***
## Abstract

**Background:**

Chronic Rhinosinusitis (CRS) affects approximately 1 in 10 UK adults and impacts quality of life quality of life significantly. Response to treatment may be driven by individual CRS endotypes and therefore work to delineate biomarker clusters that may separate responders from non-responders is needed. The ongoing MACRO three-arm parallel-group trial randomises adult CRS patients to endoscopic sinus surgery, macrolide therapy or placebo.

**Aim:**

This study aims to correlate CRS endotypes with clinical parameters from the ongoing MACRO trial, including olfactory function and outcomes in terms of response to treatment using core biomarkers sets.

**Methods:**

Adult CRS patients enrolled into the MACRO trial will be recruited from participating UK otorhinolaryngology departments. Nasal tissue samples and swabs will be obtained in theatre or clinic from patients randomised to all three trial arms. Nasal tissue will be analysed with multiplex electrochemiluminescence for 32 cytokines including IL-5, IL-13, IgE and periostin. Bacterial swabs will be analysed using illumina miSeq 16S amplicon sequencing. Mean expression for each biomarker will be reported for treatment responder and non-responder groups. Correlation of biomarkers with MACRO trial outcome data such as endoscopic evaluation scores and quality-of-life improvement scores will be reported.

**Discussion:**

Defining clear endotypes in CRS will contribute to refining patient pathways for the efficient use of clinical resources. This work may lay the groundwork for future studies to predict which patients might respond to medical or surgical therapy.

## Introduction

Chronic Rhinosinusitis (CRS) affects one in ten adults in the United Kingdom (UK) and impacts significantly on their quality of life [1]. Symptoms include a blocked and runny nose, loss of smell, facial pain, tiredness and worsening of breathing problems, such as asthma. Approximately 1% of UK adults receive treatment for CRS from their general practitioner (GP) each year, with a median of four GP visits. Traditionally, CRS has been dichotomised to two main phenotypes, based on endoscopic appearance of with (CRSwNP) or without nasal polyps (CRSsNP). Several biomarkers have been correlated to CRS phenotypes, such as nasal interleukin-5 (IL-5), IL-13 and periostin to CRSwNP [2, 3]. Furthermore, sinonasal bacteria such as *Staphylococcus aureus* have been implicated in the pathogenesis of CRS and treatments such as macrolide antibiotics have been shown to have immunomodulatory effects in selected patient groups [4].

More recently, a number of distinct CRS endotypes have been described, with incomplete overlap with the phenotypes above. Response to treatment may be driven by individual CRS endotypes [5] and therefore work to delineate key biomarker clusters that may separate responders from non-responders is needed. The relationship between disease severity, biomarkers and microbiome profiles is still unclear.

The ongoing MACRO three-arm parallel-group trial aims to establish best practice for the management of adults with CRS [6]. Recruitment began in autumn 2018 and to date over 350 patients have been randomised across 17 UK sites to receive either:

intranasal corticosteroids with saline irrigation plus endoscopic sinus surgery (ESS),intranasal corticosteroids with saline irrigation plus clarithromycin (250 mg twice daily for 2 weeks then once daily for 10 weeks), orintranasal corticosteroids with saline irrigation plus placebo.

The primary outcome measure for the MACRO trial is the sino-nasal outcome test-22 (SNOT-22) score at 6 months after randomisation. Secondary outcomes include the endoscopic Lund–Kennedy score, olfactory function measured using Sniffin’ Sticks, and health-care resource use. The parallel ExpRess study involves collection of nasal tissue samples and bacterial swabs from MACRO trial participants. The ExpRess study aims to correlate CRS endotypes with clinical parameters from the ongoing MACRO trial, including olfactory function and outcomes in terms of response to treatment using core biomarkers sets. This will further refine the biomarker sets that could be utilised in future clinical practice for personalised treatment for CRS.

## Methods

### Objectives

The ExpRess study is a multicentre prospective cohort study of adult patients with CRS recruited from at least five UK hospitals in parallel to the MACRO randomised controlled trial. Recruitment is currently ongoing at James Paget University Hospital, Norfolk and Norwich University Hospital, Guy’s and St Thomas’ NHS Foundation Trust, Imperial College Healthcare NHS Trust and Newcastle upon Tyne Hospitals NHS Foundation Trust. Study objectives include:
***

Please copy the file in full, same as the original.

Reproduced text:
## Abstract

**Background:**

Chronic Rhinosinusitis (CRS) affects approximately 1 in 10 UK adults and impacts quality of life quality of life significantly. Response to treatment may be driven by individual CRS endotypes and therefore work to delineate biomarker clusters that may separate responders from non-responders is needed. The ongoing MACRO three-arm parallel-group trial randomises adult CRS patients to endoscopic sinus surgery, macrolide therapy or placebo.

**Aim:**

This study aims to correlate CRS endotypes with clinical parameters from the ongoing MACRO trial, including olfactory function and outcomes in terms of response to treatment using core biomarkers sets.

**Methods:**

Adult CRS patients enrolled into the MACRO trial will be recruited from participating UK otorhinolaryngology departments. Nasal tissue samples and swabs will be obtained in theatre or clinic from patients randomised to all three trial arms. Nasal tissue will be analysed with multiplex electrochemiluminescence for 32 cytokines including IL-5, IL-13, IgE and periostin. Bacterial swabs will be analysed using illumina miSeq 16S amplicon sequencing. Mean expression for each biomarker will be reported for treatment responder and non-responder groups. Correlation of biomarkers with MACRO trial outcome data such as endoscopic evaluation scores and quality-of-life improvement scores will be reported.

**Discussion:**

Defining clear endotypes in CRS will contribute to refining patient pathways for the efficient use of clinical resources. This work may lay the groundwork for future studies to predict which patients might respond to medical or surgical therapy.

## Introduction

Chronic Rhinosinusitis (CRS) affects one in ten adults in the United Kingdom (UK) and impacts significantly on their quality of life [1]. Symptoms include a blocked and runny nose, loss of smell, facial pain, tiredness and worsening of breathing problems, such as asthma. Approximately 1% of UK adults receive treatment for CRS from their general practitioner (GP) each year, with a median of four GP visits. Traditionally, CRS has been dichotomised to two main phenotypes, based on endoscopic appearance of with (CRSwNP) or without nasal polyps (CRSsNP). Several biomarkers have been correlated to CRS phenotypes, such as nasal interleukin-5 (IL-5), IL-13 and periostin to CRSwNP [2, 3]. Furthermore, sinonasal bacteria such as *Staphylococcus aureus* have been implicated in the pathogenesis of CRS and treatments such as macrolide antibiotics have been shown to have immunomodulatory effects in selected patient groups [4].

More recently, a number of distinct CRS endotypes have been described, with incomplete overlap with the phenotypes above. Response to treatment may be driven by individual CRS endotypes [5] and therefore work to delineate key biomarker clusters that may separate responders from non-responders is needed. The relationship between disease severity, biomarkers and microbiome profiles is still unclear.

The ongoing MACRO three-arm parallel-group trial aims to establish best practice for the management of adults with CRS [6]. Recruitment began in autumn 2018 and to date over 350 patients have been randomised across 17 UK sites to receive either:

intranasal corticosteroids with saline irrigation plus endoscopic sinus surgery (ESS),intranasal corticosteroids with saline irrigation plus clarithromycin (250 mg twice daily for 2 weeks then once daily for 10 weeks), orintranasal corticosteroids with saline irrigation plus placebo.

The primary outcome measure for the MACRO trial is the sino-nasal outcome test-22 (SNOT-22) score at 6 months after randomisation. Secondary outcomes include the endoscopic Lund–Kennedy score, olfactory function measured using Sniffin’ Sticks, and health-care resource use. The parallel ExpRess study involves collection of nasal tissue samples and bacterial swabs from MACRO trial participants. The ExpRess study aims to correlate CRS endotypes with clinical parameters from the ongoing MACRO trial, including olfactory function and outcomes in terms of response to treatment using core biomarkers sets. This will further refine the biomarker sets that could be utilised in future clinical practice for personalised treatment for CRS.

## Methods

### Objectives

The ExpRess study is a multicentre prospective cohort study of adult patients with CRS recruited from at least five UK hospitals in parallel to the MACRO randomised controlled trial. Recruitment is currently ongoing at James Paget University Hospital, Norfolk and Norwich University Hospital, Guy’s and St Thomas’ NHS Foundation Trust, Imperial College Healthcare NHS Trust and Newcastle upon Tyne Hospitals NHS Foundation Trust. Study objectives include: